A friend, who is determined to remain nameless and untraceable, since he enjoys this once-a-year job and doesn’t want to lose it, shared this with us. It really is straight from the horse’s mouth…
All that remains is for the 200,000 or so spectators to appear and another Badminton will be under way. 200,000 people. Some of them, like the readership of e-Venting, are a delight to deal with. They know what they’re looking at; they understand the huge effort that went into getting that 4* horse there. But of course there are others for whom the phrase “only here for the beer” might have been invented.
We all like lists. They’re easy to read and strangely satisfying. So, with my apologies in advance, here’s a XC steward’s top 10 for Badminton.
1. Please don’t worry about us blowing the whistles and closing off the crossing in front of the jump. We generally like to have a couple of practice goes before 700kgs and several hundred thousand pounds worth of event horse comes down the course at 30 knots, so it’s bound to be a false alarm. Oh. No. Wait… Still, if you’re really quick on your feet, we don’t mind at all if you ignore us, slip under the tape and ‘just nip across’. You’re probably quicker than Usain Bolt. The riders are pretty relaxed about it too. Anyway, it keeps us all on our toes and prevents boredom. But please try to remember that, however tough you may think you are, you will come off worst in a collision with a fast-moving horse and rider;
2. It’s a good idea to listen and, ideally, react when a steward blows the whistle, or (in extremis) shouts directly at you. If you remain defiantly oblivious to the 3/4 tonne of horseflesh rapidly approaching you it might ruin your day. Worse, it will also put a downer on ours.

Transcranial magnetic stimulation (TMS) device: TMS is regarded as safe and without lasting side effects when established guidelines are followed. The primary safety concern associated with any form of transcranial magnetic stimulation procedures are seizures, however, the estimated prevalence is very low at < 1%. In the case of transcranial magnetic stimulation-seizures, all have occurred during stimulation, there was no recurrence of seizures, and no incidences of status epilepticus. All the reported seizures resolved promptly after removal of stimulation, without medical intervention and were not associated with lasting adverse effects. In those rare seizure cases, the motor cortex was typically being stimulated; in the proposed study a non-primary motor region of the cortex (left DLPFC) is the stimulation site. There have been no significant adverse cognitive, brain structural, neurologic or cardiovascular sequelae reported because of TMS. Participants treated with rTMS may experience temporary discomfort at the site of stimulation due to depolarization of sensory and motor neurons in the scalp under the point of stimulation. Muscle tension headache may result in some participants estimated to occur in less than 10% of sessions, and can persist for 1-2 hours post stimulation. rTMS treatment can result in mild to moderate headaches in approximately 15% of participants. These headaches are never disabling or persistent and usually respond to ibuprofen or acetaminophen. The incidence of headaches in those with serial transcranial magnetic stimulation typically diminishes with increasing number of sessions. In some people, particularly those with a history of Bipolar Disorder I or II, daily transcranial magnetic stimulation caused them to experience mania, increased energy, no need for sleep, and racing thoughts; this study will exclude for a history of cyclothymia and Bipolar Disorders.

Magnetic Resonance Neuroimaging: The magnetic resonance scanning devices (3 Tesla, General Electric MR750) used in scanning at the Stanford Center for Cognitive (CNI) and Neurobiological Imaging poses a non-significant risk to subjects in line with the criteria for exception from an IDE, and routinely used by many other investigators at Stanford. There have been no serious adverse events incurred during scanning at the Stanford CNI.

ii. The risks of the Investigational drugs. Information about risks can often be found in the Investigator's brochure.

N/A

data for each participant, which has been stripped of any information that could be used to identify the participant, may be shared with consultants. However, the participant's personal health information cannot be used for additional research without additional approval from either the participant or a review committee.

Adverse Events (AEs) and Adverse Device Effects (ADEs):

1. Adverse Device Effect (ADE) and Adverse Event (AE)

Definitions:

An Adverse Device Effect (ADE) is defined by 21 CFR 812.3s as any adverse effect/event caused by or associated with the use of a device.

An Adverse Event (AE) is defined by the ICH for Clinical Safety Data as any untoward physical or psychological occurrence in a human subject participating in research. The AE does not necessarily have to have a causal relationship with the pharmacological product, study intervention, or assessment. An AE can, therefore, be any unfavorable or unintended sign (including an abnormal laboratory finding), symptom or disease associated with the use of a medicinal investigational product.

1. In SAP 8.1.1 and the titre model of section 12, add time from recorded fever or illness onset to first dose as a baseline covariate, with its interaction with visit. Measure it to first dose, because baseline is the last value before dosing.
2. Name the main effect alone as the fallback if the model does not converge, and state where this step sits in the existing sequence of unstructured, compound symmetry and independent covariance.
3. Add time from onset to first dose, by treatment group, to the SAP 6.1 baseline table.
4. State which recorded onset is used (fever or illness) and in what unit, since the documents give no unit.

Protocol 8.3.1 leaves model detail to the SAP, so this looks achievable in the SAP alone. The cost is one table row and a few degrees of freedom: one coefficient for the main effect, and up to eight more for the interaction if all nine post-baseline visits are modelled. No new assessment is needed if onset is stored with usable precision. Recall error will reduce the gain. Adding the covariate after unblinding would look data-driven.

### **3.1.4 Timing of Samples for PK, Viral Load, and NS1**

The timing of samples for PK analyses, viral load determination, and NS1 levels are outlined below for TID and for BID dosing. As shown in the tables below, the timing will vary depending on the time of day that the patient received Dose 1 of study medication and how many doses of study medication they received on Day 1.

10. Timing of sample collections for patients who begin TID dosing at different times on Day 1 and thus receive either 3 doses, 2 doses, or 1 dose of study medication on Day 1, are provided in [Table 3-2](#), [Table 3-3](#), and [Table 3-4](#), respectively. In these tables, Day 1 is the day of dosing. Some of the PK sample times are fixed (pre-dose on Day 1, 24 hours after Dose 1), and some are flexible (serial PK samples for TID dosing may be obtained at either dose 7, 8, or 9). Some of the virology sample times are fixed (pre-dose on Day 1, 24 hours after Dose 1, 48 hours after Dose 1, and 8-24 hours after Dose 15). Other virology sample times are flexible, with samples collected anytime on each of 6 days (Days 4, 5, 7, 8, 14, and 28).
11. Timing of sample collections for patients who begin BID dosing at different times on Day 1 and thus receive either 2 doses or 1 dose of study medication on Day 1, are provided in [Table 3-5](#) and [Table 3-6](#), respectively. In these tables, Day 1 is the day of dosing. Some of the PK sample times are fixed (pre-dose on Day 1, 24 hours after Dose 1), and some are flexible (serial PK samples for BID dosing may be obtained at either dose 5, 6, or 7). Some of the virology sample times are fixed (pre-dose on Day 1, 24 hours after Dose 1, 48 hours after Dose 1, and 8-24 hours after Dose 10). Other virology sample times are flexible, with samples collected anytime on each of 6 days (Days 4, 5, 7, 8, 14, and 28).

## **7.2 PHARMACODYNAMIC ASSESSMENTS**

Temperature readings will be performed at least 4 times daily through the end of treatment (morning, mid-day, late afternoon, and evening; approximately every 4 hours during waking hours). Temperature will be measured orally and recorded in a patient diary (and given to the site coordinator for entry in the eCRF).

3. Bear in mind that that equine athlete is much loved and also worth more than your house, unless you’re a Duke of course, in which case: my apologies your Lordship, but still, please step back;
4. Do please let us know your opinion on how the various international and Olympic riders are tackling each jump. Perhaps some helpful and voluble suggestions about whether they refused or hesitated. That always goes down well. We will often write your comments in and feed them back. Similarly, if there’s an incident, please feel free to tell us loudly what we should do. The various lengthy briefings we had to attend should probably have been optional. The paramedics and the stewards in assorted regimental ties know nothing about managing incidents. But we know that your judgement, even after half a dozen pints, is still razor sharp;
5. The tape around the course is more of a general guideline. If you really must ignore us, pop underneath and sit down closer to the action, feel free. It’s not as if the jumps are even vaguely technical. The riders can pretty much take them at any old angle and don’t generally worry much about their approach. So if you force them into the middle of the run, they won’t mind. Nor will we. We do so enjoy repeatedly asking people to stand back… until we’re hoarse;
6. Dogs. We just love dogs. Especially yours. Feel free to let them roam about. Better yet, let them on the course. The riders love the extra impetus it gives their horse when it’s being chased by a yapping Jack Russell. Besides, it’s well known that these 4* riders train their horse not to pronk sideways when dogs run under the tape. We like writing the reports too and we just know that the Ground Jury members love reading them;
7. If your dog does chase a horse, you might get kicked to death by angry, vengeful spectators if it causes a horse fall, and at that point I might totally forget where I put my whistle and radio and leave them to it;
8. Children? See dogs. We love them and love their random unpredictability. Don’t feel you have to control them in any way. Let them roam free and express themselves;
9. We do so much like to stop and have a chat. Our enjoyment is doubled when it’s clear you have been fully refreshing yourself in the Pig & Whistle all morning. We have been standing out on the course since 9 am in a suit and bowler hat just waiting for you to come and to relieve our boredom. Don’t worry about the radio in my ear, it’s only Hugh Thomas. Some nonsense about stopping the horse on the course while they pick up someone. Apparently the previous rider dismounted and has assaulted a dog owner… some of the spectators joined in… air ambulance required? Who’d have thought? The steward’s radio must have malfunctioned. Fancy that;
And finally: however much you’ve imbibed, taking a refreshing dip in The Lake after the last horse has run xc is not original, nor is it the best idea you’ve ever had.”
All photos by Katie Mortimore.